Lately, I have been struggling with weight gain. Even though it’s not much, it’s been enough to send me into a tailspin. I have been fighting good versus evil. My mind wants to fight my heart by reverting back to old behavioral patterns that made it easier to get the weight off.

I have been overweight most of my life, and unfortunately, I became bulimic at one point and would eat everything in sight. Once that became too much, I stopped eating. I enjoyed the ritual behind the behavior, and I would eat anything and everything in my quest to become thin. I remember making sure that I was marking my food so that once I vomited to a certain point, life would be good, and I was calmer. I loved the feeling that I could control what I put in my body and what came out—or so I thought. I loved that I could buy any clothes and know that they would fit perfectly. I found that people would look at me differently and that I wasn’t as revolting as I believed I was.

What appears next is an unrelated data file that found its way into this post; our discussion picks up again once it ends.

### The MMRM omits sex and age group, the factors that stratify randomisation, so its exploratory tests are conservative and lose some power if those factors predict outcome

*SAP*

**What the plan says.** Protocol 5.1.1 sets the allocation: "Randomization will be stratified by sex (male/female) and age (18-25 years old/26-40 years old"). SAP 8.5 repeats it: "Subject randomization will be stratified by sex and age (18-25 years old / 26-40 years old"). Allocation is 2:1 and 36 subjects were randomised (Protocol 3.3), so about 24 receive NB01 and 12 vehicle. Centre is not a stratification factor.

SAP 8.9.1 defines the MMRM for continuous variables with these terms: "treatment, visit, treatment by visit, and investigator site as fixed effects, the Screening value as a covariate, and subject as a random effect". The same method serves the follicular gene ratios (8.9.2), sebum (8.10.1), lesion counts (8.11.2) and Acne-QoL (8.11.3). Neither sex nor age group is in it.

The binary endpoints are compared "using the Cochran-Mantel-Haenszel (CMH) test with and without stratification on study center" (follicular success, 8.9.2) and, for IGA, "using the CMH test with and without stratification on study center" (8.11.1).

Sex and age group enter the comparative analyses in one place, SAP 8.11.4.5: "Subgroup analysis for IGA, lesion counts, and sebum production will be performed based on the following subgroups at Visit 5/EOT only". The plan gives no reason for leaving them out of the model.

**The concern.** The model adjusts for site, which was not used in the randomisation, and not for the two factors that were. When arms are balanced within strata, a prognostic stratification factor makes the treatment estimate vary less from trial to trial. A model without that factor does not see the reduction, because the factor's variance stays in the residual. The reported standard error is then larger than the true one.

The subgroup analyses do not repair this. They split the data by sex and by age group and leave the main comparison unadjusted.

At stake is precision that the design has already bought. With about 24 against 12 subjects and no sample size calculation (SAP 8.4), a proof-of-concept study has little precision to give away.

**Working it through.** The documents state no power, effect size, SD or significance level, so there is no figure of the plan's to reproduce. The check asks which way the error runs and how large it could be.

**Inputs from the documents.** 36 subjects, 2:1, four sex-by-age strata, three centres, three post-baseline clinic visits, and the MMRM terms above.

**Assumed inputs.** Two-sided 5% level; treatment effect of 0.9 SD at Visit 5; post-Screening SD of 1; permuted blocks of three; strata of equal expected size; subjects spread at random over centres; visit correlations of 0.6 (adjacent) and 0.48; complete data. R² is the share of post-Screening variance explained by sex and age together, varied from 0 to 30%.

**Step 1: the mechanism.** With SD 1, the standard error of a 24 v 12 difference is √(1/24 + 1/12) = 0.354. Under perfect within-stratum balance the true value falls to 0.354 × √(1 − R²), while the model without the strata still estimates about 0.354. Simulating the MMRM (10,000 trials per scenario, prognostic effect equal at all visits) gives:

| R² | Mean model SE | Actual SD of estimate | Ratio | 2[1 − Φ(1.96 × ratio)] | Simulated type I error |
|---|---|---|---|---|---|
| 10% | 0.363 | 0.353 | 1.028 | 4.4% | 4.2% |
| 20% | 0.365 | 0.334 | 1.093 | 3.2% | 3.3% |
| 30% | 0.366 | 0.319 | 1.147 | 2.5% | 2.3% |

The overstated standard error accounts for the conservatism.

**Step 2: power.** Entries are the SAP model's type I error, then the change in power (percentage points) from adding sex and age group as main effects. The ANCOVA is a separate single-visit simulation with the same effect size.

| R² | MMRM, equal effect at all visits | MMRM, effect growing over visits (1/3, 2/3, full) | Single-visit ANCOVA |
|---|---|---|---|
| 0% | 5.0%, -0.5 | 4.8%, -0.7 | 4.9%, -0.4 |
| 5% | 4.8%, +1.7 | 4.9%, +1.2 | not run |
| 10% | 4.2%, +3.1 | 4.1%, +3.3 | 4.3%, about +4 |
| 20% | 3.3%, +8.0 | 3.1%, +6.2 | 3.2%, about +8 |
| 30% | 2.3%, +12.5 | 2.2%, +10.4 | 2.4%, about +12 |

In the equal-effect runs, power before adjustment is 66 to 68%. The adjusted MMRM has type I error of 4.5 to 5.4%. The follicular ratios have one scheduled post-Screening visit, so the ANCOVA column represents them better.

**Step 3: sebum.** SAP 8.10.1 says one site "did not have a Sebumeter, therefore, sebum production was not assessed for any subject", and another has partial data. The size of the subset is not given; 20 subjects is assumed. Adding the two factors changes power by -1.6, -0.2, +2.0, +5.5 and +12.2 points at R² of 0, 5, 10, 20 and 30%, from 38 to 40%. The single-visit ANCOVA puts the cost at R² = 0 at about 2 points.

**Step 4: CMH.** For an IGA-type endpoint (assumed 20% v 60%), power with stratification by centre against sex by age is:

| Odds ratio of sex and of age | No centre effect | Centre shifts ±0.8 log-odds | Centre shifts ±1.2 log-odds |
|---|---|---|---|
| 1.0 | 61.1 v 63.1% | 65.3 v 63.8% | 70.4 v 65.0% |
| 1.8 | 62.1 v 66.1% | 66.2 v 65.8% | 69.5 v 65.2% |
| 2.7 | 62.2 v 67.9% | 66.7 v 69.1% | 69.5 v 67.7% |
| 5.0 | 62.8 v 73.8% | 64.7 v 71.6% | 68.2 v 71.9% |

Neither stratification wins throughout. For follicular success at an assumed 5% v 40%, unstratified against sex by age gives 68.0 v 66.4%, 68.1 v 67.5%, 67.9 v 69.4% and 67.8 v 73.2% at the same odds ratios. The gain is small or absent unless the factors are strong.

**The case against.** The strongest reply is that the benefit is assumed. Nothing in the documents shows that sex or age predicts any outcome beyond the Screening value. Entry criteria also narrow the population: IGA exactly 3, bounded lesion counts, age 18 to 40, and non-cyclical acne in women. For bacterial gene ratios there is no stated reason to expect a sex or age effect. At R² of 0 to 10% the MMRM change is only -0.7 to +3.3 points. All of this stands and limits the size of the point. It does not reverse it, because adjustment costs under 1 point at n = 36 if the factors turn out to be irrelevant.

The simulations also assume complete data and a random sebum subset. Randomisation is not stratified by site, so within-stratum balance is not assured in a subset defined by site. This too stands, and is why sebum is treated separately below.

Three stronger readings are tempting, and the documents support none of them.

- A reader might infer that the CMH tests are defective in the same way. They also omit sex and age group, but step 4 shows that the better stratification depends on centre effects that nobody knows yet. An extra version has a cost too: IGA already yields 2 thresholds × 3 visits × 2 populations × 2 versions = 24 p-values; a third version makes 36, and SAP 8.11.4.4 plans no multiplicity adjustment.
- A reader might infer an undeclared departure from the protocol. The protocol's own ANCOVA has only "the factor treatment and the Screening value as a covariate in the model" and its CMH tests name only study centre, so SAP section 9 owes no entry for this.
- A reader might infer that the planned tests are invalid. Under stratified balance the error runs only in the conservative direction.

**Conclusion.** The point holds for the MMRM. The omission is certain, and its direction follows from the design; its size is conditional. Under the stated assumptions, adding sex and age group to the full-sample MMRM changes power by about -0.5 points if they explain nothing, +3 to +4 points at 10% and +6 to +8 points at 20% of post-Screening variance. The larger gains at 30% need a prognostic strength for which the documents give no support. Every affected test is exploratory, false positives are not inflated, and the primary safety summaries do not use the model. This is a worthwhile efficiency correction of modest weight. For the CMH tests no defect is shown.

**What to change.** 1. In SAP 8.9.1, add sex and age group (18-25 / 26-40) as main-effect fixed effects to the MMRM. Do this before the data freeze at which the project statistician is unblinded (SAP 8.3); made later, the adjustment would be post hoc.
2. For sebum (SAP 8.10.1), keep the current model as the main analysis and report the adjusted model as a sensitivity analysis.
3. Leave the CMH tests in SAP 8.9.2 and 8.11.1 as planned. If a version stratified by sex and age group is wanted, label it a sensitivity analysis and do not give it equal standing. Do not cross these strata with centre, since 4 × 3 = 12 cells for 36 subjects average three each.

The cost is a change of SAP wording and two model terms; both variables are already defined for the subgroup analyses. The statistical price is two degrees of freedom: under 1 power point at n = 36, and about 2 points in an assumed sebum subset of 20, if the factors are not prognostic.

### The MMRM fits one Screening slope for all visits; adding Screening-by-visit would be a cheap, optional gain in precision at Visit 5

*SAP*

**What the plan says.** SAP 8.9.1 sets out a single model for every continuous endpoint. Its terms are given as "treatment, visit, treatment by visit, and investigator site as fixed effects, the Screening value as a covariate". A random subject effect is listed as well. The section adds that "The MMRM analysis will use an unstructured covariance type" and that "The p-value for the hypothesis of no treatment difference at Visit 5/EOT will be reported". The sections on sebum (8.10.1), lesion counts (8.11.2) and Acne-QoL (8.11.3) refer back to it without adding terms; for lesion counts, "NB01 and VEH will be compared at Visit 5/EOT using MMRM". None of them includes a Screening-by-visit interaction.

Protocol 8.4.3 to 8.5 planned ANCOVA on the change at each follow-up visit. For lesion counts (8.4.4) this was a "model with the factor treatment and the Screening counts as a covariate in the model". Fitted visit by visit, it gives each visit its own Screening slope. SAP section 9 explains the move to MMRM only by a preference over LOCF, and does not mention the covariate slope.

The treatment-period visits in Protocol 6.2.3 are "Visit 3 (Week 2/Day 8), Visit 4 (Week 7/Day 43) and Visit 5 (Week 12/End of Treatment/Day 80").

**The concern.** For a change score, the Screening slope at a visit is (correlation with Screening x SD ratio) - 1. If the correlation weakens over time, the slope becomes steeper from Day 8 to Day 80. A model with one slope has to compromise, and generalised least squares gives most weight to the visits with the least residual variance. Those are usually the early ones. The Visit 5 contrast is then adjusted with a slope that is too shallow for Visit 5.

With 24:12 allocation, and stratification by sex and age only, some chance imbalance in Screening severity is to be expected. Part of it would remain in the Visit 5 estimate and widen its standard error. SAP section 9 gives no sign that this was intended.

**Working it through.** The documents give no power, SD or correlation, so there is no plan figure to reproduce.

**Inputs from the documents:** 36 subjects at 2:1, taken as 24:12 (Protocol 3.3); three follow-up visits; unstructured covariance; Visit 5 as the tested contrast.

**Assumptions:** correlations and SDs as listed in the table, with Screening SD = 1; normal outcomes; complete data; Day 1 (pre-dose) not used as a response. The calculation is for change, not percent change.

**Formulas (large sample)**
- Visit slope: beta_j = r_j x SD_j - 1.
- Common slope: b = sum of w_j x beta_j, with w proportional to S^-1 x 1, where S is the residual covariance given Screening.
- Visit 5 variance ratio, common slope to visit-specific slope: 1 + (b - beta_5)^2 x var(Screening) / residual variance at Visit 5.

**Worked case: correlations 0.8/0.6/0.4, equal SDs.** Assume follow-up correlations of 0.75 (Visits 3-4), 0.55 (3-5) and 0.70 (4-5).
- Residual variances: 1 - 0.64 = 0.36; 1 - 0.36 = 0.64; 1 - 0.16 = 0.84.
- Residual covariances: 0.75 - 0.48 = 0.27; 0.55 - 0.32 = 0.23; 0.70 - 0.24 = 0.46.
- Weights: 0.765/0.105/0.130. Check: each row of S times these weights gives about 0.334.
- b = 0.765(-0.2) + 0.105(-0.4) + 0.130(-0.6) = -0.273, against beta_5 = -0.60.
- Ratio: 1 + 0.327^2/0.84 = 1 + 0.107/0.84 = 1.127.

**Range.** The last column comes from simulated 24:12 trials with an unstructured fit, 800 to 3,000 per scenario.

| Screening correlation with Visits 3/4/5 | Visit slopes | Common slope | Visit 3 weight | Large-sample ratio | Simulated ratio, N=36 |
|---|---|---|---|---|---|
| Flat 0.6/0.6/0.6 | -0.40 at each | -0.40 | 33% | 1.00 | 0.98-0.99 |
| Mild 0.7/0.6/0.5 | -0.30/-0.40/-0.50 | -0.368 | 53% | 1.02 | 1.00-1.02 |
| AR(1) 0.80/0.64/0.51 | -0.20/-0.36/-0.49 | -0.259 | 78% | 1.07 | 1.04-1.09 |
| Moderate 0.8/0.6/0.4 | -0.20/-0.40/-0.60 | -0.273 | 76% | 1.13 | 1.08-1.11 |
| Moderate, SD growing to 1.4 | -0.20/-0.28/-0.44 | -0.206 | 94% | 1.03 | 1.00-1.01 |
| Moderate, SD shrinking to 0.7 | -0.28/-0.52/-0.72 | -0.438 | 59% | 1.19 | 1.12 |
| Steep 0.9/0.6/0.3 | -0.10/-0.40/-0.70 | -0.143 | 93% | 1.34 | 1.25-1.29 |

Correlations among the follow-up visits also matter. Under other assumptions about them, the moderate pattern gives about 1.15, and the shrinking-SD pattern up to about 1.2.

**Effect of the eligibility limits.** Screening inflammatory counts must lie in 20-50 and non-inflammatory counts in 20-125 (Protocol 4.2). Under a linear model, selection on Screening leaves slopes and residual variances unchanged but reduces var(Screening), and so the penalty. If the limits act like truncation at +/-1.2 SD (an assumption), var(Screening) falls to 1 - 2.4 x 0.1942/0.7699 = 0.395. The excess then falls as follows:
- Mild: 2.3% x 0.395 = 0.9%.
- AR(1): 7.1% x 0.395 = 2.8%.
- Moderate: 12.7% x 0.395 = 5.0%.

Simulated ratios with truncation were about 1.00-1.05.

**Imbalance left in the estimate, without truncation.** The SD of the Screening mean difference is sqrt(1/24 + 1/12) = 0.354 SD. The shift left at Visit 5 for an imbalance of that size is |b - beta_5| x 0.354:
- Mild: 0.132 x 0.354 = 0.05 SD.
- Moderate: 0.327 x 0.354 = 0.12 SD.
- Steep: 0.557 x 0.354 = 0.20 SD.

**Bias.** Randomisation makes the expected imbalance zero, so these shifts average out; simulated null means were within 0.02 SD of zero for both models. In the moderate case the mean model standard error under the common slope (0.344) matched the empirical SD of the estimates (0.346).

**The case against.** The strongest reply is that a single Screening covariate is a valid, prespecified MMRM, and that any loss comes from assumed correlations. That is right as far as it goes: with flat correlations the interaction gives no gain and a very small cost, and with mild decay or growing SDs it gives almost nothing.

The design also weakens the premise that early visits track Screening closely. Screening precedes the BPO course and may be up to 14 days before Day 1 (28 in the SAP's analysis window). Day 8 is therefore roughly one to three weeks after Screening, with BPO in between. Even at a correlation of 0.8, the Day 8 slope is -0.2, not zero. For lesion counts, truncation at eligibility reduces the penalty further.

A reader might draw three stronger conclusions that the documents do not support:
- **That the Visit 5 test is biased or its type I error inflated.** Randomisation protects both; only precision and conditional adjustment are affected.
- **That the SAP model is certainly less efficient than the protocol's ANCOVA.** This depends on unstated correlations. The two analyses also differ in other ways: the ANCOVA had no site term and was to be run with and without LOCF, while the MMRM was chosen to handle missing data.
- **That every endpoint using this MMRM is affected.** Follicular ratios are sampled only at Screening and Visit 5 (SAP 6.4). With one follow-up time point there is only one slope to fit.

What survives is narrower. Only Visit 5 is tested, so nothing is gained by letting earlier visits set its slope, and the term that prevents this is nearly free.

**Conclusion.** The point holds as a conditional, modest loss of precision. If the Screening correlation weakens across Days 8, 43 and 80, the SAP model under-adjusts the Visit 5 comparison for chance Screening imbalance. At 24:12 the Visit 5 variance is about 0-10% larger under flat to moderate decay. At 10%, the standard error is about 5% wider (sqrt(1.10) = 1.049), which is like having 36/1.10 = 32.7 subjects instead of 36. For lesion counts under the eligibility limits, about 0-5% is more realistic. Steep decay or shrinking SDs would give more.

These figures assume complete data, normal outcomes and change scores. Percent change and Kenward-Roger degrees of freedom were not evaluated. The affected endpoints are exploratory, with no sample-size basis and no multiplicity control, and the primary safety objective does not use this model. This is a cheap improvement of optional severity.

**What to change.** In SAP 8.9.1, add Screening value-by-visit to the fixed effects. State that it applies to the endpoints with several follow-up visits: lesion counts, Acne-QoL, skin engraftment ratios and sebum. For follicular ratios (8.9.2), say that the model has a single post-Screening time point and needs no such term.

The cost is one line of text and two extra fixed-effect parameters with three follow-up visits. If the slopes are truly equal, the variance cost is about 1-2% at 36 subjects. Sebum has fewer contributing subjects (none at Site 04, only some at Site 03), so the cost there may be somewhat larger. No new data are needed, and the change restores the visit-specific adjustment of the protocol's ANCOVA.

However, for every good action, there was a counterpoint. I enjoyed seeing the pounds melt away, but I found I simply had no energy or drive to do even the simplest of tasks. I was cold all the time, my throat always hurt, etc.

My eating issues were causing chaos with my health, but I didn’t care. I wanted to be thin and popular no matter the cost.

I ended up in treatment and have managed to keep the beast at bay for many, many years. But I feel some of those feelings coming back, whispering, “You need to stop eating or you’re going to be fat and unwanted.”

Thank God I have my recovery program! I certainly don’t need to start drinking again over this. Like any addiction, this too is a lifelong issue, but I know that I need to fight the demons inside and learn to be okay in my own skin.

So I’m looking at some healthy recipes and am going to start making wiser food choices to get these 10 pounds off. And God willing, I’ll do it the right way and not the easy way.

About the Author:


Sherry Irvin is a woman living in long-term recovery and has been continuously sober for 9 years. She has two sons, 21 and 18, both attending college. A writer and podcaster, Sherry works with women who have developmental disabilities.


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